Could our national government put politics aside long enough to respond to our economic challenges in ways that invite a spirit of cooperation amidst the chaos? Unfortunately, in all the partisan fighting, one refrain from Washington D.C. seems to be that Democrats’ and Republicans’ first goal is not to solve an issue for the benefit of society but to ensure the appearance of conservative or liberal values on a bill.
Moreover, representatives often work not for the good of the whole but for their specific regions and corporate donors. Too often, proposed bills resemble the needs of a select few instead of the many.
With Derek Thompson of The Atlantic suggesting that the current events in America and Europe point toward a no-end-in-sight recession, it might be time to assert that we face the kind of long-term economic uncertainty that warrants a calamity-type response. In the aftermath of 9/11, the United States encountered a period of unprecedented unity — an excellent example of community arising in disaster. Could we harness the same sense of shared mission today to solve our financial and economic woes? Is it possible for a nation to adopt the sense of urgency that comes from a catastrophe mindset without invoking total chaos?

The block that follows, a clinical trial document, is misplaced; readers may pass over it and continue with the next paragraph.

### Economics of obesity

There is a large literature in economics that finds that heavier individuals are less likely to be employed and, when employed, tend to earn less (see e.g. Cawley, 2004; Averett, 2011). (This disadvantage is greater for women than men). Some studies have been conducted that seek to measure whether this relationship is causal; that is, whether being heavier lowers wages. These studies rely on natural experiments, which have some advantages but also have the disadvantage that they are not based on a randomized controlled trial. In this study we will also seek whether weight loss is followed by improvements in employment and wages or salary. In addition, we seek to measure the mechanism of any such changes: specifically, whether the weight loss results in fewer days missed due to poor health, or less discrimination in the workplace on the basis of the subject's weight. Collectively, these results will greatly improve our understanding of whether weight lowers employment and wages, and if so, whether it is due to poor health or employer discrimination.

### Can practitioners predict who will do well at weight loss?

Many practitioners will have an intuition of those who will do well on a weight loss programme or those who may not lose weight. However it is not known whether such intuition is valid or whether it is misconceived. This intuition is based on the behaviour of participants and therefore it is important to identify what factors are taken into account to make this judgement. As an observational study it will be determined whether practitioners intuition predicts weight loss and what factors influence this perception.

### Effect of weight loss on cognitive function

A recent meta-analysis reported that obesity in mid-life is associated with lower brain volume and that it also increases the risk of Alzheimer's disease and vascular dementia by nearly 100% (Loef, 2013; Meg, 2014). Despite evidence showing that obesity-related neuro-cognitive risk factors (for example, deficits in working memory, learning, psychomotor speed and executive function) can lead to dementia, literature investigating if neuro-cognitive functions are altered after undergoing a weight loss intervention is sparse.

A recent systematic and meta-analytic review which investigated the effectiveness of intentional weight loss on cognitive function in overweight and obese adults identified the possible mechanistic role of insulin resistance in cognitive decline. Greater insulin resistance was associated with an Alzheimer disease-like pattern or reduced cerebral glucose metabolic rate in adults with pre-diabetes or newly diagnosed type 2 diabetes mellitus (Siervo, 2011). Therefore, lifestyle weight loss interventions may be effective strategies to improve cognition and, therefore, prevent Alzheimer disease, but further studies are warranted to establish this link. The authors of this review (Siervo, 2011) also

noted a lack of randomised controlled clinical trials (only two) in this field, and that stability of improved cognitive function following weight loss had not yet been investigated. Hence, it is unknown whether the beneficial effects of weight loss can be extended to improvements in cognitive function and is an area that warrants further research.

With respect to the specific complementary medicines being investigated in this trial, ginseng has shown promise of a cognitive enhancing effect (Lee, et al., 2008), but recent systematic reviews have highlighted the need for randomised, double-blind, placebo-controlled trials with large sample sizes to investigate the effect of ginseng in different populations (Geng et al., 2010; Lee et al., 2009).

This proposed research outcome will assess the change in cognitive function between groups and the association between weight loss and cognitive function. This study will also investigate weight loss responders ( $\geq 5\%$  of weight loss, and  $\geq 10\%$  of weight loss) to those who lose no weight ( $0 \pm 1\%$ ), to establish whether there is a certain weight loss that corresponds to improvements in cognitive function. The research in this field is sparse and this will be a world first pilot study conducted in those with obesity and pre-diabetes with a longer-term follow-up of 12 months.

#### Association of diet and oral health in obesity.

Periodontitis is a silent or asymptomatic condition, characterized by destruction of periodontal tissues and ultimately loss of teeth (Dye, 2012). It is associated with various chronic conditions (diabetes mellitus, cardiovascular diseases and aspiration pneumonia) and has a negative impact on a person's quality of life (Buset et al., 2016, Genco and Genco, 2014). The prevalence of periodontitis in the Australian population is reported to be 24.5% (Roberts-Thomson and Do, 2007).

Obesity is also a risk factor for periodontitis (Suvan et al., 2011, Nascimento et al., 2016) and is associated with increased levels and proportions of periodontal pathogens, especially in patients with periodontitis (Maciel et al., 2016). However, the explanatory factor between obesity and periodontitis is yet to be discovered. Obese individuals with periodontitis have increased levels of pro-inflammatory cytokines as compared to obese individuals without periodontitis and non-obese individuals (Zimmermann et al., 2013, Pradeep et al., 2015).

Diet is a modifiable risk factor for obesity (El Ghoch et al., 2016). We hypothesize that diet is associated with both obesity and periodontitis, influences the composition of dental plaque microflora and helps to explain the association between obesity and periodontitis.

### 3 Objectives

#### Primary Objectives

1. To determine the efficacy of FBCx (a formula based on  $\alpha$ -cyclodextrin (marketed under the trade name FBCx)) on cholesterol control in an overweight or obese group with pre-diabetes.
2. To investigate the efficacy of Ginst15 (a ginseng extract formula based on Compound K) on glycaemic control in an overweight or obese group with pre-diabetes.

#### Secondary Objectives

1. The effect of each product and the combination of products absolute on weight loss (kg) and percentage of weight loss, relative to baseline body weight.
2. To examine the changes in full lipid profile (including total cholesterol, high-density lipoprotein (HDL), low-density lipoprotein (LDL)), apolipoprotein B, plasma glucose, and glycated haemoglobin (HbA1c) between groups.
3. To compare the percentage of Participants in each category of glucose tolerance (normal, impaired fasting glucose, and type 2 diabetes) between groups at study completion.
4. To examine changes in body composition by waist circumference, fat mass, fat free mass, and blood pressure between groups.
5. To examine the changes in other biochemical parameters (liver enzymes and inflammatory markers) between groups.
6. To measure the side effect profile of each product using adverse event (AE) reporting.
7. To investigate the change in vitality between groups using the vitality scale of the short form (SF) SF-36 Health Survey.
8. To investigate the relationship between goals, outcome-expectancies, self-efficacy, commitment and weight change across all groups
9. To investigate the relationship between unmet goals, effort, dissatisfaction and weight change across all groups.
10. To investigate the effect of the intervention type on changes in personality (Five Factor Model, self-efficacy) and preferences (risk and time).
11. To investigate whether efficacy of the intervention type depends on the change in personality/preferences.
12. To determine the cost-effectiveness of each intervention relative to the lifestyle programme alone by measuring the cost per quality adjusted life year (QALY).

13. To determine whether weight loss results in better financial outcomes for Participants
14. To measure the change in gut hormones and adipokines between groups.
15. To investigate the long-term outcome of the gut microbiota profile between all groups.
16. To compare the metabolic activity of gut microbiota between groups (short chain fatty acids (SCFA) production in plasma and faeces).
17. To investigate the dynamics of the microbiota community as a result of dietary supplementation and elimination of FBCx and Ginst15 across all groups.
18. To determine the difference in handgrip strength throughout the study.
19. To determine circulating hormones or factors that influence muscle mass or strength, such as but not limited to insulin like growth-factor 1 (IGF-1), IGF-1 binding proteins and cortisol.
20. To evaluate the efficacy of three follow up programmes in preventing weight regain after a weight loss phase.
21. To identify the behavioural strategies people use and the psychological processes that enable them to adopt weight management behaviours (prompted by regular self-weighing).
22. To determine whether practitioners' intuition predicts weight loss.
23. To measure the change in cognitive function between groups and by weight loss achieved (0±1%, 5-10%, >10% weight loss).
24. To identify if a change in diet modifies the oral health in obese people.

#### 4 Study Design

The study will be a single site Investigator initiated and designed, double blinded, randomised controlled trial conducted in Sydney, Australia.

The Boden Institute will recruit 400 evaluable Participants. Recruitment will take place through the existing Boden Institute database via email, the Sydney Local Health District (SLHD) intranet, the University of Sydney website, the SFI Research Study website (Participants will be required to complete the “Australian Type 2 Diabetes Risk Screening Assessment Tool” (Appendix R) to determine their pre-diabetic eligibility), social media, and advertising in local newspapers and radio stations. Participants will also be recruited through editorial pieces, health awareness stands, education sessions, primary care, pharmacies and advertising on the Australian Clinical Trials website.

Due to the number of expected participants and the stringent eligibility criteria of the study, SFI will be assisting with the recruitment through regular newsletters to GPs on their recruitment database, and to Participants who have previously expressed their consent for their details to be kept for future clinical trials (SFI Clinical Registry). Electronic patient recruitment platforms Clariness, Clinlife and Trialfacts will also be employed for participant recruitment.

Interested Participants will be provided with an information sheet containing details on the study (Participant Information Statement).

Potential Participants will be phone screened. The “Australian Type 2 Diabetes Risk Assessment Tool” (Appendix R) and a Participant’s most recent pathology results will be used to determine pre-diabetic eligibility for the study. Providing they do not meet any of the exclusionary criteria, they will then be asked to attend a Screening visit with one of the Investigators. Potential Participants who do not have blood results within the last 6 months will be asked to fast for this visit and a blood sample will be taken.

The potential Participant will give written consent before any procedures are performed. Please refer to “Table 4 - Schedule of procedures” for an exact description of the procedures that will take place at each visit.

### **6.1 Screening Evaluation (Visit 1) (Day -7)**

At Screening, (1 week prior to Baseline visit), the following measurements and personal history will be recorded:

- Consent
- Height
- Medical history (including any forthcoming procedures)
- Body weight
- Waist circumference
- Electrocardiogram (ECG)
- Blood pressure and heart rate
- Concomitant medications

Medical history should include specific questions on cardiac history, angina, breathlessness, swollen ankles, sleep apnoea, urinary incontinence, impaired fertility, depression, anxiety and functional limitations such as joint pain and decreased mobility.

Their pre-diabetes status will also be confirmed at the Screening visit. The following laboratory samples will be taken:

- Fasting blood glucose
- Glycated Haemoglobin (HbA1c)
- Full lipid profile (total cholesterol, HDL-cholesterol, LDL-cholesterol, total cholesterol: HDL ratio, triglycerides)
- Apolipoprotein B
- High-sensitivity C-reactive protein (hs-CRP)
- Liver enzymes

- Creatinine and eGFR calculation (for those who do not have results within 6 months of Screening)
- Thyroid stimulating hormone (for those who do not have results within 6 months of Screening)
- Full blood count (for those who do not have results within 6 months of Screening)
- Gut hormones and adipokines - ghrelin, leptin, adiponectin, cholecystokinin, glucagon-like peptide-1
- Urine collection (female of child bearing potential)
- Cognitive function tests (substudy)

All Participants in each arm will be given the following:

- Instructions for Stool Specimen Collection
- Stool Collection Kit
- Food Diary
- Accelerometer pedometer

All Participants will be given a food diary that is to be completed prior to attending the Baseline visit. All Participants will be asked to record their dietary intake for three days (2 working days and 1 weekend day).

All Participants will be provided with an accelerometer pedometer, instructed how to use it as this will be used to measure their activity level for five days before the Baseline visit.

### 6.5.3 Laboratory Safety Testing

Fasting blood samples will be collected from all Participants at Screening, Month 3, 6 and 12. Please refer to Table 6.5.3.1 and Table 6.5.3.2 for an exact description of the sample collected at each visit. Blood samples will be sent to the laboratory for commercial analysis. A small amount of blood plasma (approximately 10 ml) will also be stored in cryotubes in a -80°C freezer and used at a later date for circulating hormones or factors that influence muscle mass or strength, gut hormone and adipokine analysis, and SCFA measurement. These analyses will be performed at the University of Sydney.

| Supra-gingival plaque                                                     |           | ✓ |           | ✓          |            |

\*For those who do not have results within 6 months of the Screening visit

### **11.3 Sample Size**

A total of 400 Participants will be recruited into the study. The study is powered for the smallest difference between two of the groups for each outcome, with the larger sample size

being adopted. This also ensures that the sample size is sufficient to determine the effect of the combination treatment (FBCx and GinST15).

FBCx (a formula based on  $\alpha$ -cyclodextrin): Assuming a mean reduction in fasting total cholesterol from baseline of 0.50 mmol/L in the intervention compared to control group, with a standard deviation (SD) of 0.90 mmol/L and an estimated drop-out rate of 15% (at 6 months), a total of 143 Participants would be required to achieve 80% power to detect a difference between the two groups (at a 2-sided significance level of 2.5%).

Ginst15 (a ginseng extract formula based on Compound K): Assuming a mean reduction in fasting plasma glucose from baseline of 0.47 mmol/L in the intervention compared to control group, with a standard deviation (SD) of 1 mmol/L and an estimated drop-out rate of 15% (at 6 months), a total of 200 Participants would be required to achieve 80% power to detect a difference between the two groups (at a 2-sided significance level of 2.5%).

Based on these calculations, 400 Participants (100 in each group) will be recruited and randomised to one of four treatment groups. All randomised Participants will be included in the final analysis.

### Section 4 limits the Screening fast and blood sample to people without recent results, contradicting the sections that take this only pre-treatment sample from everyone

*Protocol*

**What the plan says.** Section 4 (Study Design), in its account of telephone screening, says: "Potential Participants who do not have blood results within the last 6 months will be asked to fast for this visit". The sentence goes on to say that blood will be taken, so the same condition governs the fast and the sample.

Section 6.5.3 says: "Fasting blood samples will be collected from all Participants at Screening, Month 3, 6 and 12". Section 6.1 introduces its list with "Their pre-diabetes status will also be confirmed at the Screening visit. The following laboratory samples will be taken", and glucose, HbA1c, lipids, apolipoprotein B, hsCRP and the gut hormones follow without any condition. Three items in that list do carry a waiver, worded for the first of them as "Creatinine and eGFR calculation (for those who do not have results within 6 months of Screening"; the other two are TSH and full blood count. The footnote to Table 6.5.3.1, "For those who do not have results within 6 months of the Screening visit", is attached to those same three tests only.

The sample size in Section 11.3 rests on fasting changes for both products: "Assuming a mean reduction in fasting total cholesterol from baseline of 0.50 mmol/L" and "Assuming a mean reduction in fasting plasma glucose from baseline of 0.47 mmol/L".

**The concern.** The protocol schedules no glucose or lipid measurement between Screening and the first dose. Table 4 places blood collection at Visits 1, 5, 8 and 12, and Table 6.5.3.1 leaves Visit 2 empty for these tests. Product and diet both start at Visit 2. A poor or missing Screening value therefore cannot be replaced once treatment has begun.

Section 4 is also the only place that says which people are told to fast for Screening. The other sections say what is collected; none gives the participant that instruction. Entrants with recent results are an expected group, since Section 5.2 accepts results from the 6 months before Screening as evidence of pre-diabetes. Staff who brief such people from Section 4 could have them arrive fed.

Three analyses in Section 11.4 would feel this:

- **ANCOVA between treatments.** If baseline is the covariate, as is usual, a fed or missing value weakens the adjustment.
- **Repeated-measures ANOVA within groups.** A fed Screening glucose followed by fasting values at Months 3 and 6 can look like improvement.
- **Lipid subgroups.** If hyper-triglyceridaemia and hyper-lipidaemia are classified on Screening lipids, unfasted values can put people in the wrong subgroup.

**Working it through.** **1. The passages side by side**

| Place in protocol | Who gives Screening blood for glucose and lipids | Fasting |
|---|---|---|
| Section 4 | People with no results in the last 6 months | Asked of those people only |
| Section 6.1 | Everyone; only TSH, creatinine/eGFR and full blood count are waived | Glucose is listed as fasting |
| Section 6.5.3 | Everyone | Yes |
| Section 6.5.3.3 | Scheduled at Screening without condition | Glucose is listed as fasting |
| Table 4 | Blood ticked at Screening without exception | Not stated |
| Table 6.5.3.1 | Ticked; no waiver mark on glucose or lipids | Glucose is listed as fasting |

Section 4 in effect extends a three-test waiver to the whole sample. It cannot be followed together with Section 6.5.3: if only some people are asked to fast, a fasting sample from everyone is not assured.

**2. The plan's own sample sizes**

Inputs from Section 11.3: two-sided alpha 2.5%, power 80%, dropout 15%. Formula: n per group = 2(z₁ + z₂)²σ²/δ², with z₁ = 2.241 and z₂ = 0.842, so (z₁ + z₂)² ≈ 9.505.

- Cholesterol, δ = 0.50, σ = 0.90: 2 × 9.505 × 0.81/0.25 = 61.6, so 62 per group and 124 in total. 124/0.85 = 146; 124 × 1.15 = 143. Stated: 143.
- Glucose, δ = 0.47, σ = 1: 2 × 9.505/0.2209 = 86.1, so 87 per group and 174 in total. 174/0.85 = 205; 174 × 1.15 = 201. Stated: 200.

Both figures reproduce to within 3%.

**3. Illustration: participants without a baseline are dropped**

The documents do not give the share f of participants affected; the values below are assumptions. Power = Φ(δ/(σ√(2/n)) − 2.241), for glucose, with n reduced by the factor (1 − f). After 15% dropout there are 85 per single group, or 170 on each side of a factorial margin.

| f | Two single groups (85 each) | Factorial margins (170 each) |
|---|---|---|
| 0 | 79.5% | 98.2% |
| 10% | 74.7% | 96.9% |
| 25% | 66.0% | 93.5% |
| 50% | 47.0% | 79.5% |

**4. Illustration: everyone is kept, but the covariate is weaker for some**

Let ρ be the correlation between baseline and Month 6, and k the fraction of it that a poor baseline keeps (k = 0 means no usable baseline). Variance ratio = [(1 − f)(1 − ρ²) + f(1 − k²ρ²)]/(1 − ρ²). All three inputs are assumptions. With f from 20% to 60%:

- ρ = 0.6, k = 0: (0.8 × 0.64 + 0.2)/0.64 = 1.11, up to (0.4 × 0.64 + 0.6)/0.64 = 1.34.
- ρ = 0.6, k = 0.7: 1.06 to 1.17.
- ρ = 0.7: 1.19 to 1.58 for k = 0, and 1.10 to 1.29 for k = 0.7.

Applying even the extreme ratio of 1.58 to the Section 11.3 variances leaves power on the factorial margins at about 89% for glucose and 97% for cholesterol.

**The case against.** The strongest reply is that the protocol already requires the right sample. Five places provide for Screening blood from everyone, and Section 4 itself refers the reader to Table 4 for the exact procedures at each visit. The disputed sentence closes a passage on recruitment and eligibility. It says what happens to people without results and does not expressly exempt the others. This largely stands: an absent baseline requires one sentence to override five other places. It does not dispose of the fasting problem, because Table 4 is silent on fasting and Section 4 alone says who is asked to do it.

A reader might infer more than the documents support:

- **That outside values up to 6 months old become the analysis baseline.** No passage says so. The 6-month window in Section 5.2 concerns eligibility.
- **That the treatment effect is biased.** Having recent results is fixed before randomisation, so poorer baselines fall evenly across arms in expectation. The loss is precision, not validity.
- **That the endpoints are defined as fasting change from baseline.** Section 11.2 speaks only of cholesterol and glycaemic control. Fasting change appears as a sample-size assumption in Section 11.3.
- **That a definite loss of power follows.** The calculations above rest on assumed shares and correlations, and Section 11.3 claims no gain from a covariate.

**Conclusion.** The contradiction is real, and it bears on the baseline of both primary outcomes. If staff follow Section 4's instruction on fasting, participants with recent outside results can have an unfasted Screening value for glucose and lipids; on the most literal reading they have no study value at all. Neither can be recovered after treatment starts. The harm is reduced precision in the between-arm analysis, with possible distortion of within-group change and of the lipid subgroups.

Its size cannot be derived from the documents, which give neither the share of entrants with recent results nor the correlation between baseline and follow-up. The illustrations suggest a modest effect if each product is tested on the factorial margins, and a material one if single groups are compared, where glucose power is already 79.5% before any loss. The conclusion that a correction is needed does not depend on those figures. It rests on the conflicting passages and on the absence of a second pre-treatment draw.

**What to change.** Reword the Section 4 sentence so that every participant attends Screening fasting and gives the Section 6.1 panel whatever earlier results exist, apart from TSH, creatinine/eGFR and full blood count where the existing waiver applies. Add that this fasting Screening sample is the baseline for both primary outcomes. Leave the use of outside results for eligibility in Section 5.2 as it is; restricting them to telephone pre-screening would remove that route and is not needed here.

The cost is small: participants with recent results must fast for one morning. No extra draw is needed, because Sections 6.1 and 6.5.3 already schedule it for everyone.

Luckily, at the very worst, Rebecca Solnit reminds us that as a collective, we are more than capable of surviving, and eventually flourishing in the wake of a disaster, even one in the self-imposed, economic form.
Donovan Richards is the research assistant for the Center for Integrity in Business.
We all want to grab the attention of someone we hope to impress, and we’re tempted to do just about anything to be noticed. Remember Elle Wood’s pink and scented resume in Legally Blonde? She is not alone; officious employees have tried a myriad of attention grabbing techniques over the decades.